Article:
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Love and Death on Long Island.

Even though his very name is De'Ath--accent on the second syllable--he is incapable of violence. Or rather, he is capable of it, but only to the point of ramming someone's shopping cart with his own. Giles De'Ath (John Hurt), most donnish of London's literary figures--club man, contented, widower, professor of uninterest in the modem world--this same Giles De'Ath has become a stranger to himself. He eats pizza. He drinks Coke. He buys a television set and rents a video; and when the delivery man explains why nothing happened, Giles buys a videocassette player, too.

What youthful spirit has possessed this man? Were he to gaze into a mirror, Giles would see the blasted-heath hair and eroded skull of a Beckett, softened only by an accretion of Audenesque wrinkles and bags. But love has taken hold of De'Ath. He now wants to look upon no one but Ronnie Bostock (Jason Priestley), an actor with melting eyes, whose most notable success was achieved through a just-barely-featured performance in Hotpants College II. Although Sight and Sound sneered at the film, Giles doesn't care. He has come upon a more congenial commentary right on the grocer's shelf, in a teen magazine called Sugar.

Such is the infinitely droll, infinitely touching premise of Love and Death on Long Island. Richard Kwietniowski wrote and directed the film, basing it on a novel by Gilbert Adair, which in turn was slyly built upon Death in Venice; so you might suppose this to be one of those works in which art chases doglike after its own tail, and "real life" amounts to a frustrated snapping of teeth. Fortunately, no. Although Giles does fall in love with the image of Ronnie, glimpsed by chance when he wanders into the wrong movie theater, the old man of letters retains his integrity, even in the midst of infatuation. He insists on knowing something more than his own desire. First he becomes a scholar of Ronnie, at no small cost to his dignity. (Try, if you're a Giles De'Ath, to spit out "Hotpants College II" before a box-office cashier.) Then, having learned as much as he can through mere pictures and words, he resolves to meet his ideal.

Giles knows (thanks to Sugar) where Ronnie lives. He knows that Ronnie romps on the shore with a dog named Strider and for fun hangs out with the guys. ("What does that mean?" Giles muses. "I wonder.") Soon he acts upon his information, traveling to Chesterton, Long Island, and checking into its very best motel. It's located right off the highway and has a mirror over every bed, so Giles can only assume the locals hold such amenities in high regard. From these lodgings, he must hike to the better section of Chesterton, the use of automobiles being alien to him, despite his new skill with the VCR. Dressed for a London October at the height of the beach season, puffing and limping from unwonted exertion, Giles presses on and is rewarded with a reality that thrillingly matches his expectations, almost. There is the house. There is the dog called Strider. And there, to his bafflement, is a beautiful young woman named Audrey (Fiona Loewi).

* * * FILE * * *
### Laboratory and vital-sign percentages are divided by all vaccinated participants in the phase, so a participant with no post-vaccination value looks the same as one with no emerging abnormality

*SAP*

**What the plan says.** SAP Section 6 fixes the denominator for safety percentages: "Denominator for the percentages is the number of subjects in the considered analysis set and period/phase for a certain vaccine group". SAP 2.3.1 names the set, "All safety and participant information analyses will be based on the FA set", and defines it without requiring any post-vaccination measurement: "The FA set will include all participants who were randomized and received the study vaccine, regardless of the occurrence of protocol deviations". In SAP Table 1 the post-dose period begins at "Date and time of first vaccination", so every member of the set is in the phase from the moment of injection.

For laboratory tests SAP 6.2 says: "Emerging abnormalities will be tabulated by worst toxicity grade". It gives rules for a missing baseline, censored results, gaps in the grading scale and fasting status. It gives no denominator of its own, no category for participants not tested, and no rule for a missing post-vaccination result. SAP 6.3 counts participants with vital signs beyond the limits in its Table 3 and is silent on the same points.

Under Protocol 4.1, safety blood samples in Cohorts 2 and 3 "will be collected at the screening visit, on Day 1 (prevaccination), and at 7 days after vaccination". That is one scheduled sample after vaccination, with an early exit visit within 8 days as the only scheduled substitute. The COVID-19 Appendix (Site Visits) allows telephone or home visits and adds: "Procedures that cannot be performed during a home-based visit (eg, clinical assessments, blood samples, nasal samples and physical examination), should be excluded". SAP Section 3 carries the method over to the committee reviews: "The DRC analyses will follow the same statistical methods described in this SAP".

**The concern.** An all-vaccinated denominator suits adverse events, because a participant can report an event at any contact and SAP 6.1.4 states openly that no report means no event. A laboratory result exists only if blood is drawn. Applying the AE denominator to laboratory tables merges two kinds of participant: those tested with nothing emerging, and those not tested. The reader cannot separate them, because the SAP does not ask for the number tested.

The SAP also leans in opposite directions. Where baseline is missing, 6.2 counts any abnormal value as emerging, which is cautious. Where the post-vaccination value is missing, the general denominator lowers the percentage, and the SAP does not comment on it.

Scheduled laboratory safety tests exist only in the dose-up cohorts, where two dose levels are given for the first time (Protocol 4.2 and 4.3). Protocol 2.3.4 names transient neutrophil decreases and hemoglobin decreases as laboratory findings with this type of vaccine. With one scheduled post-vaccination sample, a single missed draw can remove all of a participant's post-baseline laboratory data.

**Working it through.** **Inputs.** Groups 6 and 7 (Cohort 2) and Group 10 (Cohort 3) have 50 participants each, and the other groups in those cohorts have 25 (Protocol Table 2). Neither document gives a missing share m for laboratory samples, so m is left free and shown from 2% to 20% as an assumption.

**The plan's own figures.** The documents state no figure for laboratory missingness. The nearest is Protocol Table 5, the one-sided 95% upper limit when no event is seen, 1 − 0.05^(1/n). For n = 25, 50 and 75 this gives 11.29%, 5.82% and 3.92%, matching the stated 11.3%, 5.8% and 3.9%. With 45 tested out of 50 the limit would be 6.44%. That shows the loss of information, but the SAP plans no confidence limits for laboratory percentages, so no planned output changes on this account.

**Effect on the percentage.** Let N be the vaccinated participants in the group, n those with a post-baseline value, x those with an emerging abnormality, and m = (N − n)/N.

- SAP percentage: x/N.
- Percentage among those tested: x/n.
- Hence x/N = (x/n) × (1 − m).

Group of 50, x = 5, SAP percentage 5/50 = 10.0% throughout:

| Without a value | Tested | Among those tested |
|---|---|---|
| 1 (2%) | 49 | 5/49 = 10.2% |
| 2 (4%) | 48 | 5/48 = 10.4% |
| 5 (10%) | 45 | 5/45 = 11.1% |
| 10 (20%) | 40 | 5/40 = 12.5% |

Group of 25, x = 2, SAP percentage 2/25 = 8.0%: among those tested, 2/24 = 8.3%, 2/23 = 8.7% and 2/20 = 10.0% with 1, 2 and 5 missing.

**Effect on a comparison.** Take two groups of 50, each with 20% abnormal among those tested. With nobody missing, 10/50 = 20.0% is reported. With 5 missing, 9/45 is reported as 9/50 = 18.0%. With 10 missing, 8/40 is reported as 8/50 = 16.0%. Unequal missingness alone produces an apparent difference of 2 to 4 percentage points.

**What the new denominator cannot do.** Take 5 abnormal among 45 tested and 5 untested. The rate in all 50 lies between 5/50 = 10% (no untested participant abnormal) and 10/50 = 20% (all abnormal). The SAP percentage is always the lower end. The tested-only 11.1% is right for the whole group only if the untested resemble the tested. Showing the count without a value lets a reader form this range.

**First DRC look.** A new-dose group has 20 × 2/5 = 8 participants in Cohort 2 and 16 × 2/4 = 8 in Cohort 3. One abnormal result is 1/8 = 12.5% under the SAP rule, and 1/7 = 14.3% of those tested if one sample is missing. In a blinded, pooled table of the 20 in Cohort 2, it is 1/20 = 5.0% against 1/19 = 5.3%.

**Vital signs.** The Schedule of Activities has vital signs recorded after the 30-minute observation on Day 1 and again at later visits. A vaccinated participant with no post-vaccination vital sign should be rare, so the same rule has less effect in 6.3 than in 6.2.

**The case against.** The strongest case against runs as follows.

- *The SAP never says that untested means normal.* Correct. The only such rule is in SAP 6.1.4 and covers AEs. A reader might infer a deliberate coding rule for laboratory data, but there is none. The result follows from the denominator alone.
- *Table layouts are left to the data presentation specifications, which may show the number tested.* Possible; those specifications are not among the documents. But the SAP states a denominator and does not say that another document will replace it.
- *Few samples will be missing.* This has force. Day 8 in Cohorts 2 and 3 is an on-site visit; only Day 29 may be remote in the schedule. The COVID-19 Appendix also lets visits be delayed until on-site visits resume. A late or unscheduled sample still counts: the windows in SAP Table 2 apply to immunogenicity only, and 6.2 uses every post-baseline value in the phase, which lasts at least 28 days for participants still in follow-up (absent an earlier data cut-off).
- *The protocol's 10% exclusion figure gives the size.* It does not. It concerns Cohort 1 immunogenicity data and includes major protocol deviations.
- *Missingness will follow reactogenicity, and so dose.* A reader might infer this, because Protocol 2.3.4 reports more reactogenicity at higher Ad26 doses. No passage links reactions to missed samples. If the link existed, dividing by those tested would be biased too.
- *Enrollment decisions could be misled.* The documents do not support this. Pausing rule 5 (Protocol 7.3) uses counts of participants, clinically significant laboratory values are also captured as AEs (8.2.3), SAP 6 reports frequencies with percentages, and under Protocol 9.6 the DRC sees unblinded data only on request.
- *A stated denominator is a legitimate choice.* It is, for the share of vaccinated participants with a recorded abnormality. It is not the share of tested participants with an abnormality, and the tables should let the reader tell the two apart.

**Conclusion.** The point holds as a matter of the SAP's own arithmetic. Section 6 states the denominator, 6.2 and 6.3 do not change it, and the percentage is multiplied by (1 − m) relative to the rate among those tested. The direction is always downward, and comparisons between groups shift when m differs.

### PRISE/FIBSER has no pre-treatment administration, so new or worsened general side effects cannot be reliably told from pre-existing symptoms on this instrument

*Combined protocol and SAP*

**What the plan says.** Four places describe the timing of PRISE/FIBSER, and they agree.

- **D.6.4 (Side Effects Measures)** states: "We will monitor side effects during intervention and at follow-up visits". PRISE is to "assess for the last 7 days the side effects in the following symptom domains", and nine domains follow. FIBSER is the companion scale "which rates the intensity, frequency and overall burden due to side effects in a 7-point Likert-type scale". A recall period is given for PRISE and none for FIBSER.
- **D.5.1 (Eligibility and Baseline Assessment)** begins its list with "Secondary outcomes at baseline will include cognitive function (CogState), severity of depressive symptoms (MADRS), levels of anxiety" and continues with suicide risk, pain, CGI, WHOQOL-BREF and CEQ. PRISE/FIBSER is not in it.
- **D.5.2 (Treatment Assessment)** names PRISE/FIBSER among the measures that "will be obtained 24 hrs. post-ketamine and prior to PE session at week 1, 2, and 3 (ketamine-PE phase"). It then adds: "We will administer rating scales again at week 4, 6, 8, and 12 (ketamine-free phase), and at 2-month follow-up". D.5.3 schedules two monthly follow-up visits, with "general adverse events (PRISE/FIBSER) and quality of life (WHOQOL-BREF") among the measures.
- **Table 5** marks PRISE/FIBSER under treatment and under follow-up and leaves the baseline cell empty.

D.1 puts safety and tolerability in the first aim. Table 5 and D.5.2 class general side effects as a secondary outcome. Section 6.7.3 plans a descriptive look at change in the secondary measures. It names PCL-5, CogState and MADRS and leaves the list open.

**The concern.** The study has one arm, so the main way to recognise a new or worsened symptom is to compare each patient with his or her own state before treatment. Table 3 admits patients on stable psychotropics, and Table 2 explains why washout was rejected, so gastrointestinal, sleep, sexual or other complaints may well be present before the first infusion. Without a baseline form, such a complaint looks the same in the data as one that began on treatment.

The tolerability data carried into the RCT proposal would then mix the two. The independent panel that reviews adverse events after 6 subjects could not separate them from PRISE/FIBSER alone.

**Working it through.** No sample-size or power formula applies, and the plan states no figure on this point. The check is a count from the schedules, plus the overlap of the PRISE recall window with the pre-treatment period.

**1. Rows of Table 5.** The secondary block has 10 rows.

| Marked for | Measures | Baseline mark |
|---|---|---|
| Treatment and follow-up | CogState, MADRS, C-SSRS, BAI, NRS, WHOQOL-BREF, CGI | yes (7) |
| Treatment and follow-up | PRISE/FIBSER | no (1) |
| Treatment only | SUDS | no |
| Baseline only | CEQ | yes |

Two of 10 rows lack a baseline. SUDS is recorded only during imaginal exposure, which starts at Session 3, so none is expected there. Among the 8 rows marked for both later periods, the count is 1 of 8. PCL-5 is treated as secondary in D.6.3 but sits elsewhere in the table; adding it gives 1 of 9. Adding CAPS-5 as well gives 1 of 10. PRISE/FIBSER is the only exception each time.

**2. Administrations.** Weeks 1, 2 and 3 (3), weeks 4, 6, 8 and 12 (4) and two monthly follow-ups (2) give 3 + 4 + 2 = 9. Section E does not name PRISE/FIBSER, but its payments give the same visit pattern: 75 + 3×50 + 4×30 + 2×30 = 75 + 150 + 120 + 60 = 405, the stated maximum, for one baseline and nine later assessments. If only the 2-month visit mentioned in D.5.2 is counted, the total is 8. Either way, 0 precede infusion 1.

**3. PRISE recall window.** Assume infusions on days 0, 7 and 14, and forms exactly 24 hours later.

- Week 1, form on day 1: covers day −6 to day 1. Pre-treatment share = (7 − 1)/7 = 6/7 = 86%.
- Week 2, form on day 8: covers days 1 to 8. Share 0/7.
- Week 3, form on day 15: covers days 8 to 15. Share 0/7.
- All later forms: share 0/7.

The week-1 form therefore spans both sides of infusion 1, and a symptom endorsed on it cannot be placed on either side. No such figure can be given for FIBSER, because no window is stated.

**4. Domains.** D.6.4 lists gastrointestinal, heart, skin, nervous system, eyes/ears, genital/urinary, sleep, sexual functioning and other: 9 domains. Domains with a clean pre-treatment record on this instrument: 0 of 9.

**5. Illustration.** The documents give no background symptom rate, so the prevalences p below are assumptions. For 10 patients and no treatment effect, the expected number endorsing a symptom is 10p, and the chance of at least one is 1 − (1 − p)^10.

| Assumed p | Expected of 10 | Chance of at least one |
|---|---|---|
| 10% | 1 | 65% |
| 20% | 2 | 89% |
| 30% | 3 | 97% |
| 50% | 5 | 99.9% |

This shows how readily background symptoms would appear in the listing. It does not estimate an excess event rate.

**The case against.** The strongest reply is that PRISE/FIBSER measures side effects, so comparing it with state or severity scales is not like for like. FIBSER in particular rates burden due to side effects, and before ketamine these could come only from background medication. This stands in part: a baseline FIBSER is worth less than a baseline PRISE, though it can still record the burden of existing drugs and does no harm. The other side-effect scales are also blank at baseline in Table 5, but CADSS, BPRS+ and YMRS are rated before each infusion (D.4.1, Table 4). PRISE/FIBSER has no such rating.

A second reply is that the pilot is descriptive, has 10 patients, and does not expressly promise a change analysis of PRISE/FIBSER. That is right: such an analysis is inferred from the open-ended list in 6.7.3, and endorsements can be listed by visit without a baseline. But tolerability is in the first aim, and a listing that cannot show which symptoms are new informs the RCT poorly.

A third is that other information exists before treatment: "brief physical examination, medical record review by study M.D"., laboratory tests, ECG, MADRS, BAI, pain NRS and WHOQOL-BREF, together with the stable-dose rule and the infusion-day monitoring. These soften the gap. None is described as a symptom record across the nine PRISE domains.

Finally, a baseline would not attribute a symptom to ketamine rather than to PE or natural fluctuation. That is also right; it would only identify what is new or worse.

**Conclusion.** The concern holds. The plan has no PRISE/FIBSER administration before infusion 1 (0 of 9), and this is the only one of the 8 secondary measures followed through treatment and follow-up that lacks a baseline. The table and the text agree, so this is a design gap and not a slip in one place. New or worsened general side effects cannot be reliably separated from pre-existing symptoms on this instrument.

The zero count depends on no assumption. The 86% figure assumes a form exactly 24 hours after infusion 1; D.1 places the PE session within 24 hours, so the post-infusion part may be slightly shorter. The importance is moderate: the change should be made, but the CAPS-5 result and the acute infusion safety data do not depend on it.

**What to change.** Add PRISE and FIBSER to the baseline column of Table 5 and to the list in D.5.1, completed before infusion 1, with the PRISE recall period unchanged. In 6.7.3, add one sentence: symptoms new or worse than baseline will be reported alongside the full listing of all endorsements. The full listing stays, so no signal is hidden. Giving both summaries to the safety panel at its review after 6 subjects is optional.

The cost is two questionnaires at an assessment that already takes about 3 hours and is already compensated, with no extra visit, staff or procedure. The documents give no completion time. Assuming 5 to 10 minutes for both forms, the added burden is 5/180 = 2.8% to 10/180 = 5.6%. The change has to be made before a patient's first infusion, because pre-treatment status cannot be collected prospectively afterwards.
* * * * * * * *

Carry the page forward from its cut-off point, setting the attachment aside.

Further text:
How easy it would be to spoil this story; how remarkable that Kwietniowski, making his first feature, got every nuance right. Love and Death on Long Island is a film that lives or dies by the tone it sets, catching the giddiness and fragility of an extended moment of discovery--"the discovery of beauty where one had never expected it," and through that beauty the discovery of an entire world, made up of pizzas and Cokes and sporty convertibles and sunglasses, which Giles has abruptly noticed and found to be good. More: This suspended, expanding moment also encompasses the encounter of two forms of innocence, since Giles (for all his guile) is even more fresh to the world than Ronnie. And still more: Innocence, as we know, must end.